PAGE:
Power Query Optimization Reducing Decimal Numbers - Enterprise DNA

Power Query Optimization: Reducing Decimal Numbers

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In this tutorial, you’ll learn a Power Query optimization technique to reduce RAM usage. Specifically, you’ll learn how to reduce the numbers stored after a decimal place. This is helpful if you’re dealing with columns stored in a decimal number format.

In this example, you can see that the Net Price is consuming 11MB of RAM whereas the Total Cost, Unit Cost, and Unit Price are consuming 8MB each.

Power Query optimization

When you go to Power Query and click the filter option of the Net Price column, you can see that the column is storing values of up to three decimal places.

This can cause a performance issue. If multiple digits are stored as the decimal number, the dictionary will contain more unique values. This will cause VertiPaq to create a huge storage structure for the dictionary.

It’s therefore recommended to optimize these columns.

Power Query Optimization For Columns

Ideally, you want to store values up to two decimal places. Right-click on the column you want to optimize. Click Transform > Round > Round.

Then, set the Decimal Places to 2 and click Okay.

Power Query optimization

A quick way to transform all the columns in one go is by highlighting them and then following the same steps.

This applies the decimal number format to all the columns using a single step. Once done, save your work.

Check RAM Usage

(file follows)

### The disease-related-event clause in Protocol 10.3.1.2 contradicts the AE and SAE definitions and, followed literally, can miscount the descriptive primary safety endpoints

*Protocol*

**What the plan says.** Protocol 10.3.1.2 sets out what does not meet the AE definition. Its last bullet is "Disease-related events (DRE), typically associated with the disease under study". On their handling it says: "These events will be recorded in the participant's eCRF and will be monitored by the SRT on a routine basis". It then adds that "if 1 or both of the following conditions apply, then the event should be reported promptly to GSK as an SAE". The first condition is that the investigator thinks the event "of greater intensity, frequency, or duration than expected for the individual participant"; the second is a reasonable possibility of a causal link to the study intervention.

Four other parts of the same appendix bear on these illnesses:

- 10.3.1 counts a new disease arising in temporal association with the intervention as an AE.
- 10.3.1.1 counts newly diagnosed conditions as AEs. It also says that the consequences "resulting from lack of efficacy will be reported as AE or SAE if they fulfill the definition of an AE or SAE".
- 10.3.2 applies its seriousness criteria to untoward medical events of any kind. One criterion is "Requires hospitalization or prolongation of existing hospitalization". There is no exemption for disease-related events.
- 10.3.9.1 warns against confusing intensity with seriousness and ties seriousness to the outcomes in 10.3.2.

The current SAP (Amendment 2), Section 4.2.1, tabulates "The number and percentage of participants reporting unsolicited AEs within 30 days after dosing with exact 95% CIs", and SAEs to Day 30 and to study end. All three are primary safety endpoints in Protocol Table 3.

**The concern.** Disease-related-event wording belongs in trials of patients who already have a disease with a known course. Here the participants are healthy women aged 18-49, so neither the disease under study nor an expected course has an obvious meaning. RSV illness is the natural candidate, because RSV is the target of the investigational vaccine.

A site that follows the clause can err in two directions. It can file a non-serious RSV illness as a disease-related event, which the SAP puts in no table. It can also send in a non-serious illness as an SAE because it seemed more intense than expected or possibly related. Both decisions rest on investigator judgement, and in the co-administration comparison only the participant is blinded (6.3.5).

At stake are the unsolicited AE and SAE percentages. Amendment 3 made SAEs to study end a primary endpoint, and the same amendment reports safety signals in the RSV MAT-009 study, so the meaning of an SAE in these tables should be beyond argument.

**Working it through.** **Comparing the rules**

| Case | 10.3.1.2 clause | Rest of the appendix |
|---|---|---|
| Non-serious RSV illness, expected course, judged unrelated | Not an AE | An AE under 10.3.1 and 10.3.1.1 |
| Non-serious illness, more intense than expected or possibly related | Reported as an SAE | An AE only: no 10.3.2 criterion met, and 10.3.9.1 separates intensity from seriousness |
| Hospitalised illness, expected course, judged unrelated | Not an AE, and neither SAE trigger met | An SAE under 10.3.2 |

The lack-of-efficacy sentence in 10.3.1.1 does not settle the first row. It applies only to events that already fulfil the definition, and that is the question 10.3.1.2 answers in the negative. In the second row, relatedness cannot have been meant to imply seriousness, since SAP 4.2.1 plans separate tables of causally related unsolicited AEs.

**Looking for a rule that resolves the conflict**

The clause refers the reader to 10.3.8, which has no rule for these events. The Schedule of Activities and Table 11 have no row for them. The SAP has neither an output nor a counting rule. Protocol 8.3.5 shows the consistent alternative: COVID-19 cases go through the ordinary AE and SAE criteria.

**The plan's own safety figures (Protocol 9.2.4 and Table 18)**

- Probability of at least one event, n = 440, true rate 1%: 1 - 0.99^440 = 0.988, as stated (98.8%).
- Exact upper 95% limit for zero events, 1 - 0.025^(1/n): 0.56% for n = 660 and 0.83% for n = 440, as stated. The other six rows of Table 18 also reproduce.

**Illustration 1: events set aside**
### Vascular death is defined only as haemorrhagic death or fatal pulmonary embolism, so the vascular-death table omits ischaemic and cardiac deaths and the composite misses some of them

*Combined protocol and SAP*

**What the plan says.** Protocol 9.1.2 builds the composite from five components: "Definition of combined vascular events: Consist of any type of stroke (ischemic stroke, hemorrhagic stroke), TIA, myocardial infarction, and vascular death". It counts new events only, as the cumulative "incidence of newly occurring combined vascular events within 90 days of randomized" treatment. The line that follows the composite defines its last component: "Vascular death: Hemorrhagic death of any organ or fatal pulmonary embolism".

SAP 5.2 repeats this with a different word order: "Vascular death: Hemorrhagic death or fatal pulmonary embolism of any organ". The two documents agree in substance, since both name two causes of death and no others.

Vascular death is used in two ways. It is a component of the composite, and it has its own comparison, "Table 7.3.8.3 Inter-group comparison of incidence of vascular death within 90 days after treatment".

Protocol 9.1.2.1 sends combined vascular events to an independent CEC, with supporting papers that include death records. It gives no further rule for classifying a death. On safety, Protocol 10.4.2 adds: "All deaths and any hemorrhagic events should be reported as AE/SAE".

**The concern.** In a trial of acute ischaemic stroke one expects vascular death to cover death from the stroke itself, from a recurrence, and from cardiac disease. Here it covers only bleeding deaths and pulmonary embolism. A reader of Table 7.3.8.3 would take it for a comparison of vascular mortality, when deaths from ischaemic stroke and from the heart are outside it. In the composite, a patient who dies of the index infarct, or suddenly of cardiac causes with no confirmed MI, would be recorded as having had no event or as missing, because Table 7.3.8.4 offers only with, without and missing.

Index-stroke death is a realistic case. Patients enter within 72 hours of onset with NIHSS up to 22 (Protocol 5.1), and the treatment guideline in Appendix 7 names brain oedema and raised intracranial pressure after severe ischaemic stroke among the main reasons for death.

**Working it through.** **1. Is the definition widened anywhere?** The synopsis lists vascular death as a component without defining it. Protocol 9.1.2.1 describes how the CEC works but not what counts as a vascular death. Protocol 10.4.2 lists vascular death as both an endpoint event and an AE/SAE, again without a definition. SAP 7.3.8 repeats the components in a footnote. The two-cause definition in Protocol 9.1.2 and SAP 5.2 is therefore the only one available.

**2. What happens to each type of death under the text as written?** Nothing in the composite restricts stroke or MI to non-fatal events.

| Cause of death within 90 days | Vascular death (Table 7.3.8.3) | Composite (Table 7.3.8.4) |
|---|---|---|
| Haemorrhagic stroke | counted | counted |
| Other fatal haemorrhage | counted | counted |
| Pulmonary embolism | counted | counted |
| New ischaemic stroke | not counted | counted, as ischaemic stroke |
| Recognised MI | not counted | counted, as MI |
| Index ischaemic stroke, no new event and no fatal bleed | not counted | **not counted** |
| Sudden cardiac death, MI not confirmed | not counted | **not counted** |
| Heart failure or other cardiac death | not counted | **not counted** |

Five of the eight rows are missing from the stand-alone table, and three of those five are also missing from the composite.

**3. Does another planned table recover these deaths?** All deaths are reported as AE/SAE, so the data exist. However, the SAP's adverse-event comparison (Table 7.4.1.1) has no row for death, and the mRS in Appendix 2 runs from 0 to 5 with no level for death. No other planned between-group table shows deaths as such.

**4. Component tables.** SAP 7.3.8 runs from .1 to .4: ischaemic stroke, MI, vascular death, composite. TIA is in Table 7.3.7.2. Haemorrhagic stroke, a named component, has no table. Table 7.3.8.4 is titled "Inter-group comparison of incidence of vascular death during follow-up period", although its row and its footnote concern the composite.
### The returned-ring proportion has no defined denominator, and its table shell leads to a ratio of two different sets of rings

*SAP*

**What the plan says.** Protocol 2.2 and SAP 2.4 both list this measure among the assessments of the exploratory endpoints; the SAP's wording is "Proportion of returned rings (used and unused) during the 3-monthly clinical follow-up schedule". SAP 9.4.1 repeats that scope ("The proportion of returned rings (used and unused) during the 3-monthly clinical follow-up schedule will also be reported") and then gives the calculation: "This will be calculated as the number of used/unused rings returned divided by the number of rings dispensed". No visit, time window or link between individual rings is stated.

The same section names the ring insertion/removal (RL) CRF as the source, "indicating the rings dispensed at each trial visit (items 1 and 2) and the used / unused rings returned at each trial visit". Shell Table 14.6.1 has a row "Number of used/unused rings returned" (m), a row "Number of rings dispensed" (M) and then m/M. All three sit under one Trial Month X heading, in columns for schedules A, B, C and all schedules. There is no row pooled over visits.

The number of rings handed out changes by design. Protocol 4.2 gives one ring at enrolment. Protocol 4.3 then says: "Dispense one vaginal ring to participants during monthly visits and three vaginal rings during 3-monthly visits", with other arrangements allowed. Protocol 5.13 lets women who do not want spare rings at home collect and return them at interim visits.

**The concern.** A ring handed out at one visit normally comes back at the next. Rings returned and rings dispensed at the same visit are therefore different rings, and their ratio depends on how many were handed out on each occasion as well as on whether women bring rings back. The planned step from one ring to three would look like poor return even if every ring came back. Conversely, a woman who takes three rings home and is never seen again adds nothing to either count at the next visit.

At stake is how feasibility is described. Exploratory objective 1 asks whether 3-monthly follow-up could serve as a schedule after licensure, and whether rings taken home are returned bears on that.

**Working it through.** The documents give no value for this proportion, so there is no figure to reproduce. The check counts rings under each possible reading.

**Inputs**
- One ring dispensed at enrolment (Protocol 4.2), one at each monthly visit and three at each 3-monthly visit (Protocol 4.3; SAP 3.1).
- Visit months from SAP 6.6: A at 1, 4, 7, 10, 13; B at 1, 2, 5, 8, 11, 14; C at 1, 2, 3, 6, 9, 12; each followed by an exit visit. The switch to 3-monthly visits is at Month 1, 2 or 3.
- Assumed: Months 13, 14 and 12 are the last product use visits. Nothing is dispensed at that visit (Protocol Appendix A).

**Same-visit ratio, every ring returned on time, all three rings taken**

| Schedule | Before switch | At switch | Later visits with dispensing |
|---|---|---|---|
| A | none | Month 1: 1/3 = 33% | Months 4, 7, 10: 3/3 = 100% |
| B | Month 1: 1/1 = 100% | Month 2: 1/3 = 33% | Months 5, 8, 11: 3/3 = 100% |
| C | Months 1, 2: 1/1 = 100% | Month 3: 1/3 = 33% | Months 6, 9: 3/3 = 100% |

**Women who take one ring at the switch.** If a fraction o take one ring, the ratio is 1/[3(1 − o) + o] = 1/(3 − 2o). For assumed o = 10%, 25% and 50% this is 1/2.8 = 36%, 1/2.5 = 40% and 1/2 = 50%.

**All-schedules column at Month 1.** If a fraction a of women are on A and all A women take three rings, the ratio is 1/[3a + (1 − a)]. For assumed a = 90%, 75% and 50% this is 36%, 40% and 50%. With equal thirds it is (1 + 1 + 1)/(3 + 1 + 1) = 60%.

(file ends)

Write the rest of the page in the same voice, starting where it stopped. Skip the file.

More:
To check how much RAM was reduced, open DAX Studio. Go to the Advanced tab and click View Metrics.

Power Query optimization

By comparing the original with the optimized columns, you can see reductions in the Column Size and Dictionary Size.

Power Query optimization

For this example, it would appear that the difference in kilobytes doesn’t amount to a good reduction in RAM space. However, if you’re dealing with more distinct values such as numbers with seven decimal places, the savings in RAM would be great.

You can also notice that for the Unit Price column, the cardinality doesn’t change but there’s a significant reduction in the column size.

When you reduce the granularity or make changes to the data model in a column, you’re introducing a new sort order in Analysis Services. This can either increase or decrease the data model size.

Even if the number of distinct values didn’t change, Analysis Services might have found a better sort order which reduced the size of the column.

This optimization technique is especially helpful if you’re storing a Date/Time column. This could be storing values up to the millisecond.

When you reduce the cardinality of each value to a second, this reduces the unique values in the Dictionary.

***** Related Links *****
Simple Power BI Transformations For More Optimized Data
Optimize Power BI Formulas Using Advanced DAX
Storage Engine – Its Role In Optimizing DAX Queries In Power BI

Conclusion

If you’re working with a tabular model, focus on reducing the cardinality of a column.

The cardinality is the deciding factor on the amount of RAM the data model will consume. It also tells you how much time it’ll take to scan a particular column when you execute your code.

Optimizing your DAX queries is crucial in maintaining a good Power BI report. Not only does it ensure that your work performs well, but it also reduces the strain on your machine.

Enterprise DNA Experts

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1 comments on “Power Query Optimization: Reducing Decimal Numbers”

  1. If I may add to this useful topic, when you have columns for latitude and longitude in your data, make a point of reducing the decimal places as well. ( 4 offers an accuracy of 11.1 m, 5 = 1,1 m, 3=111.1 m

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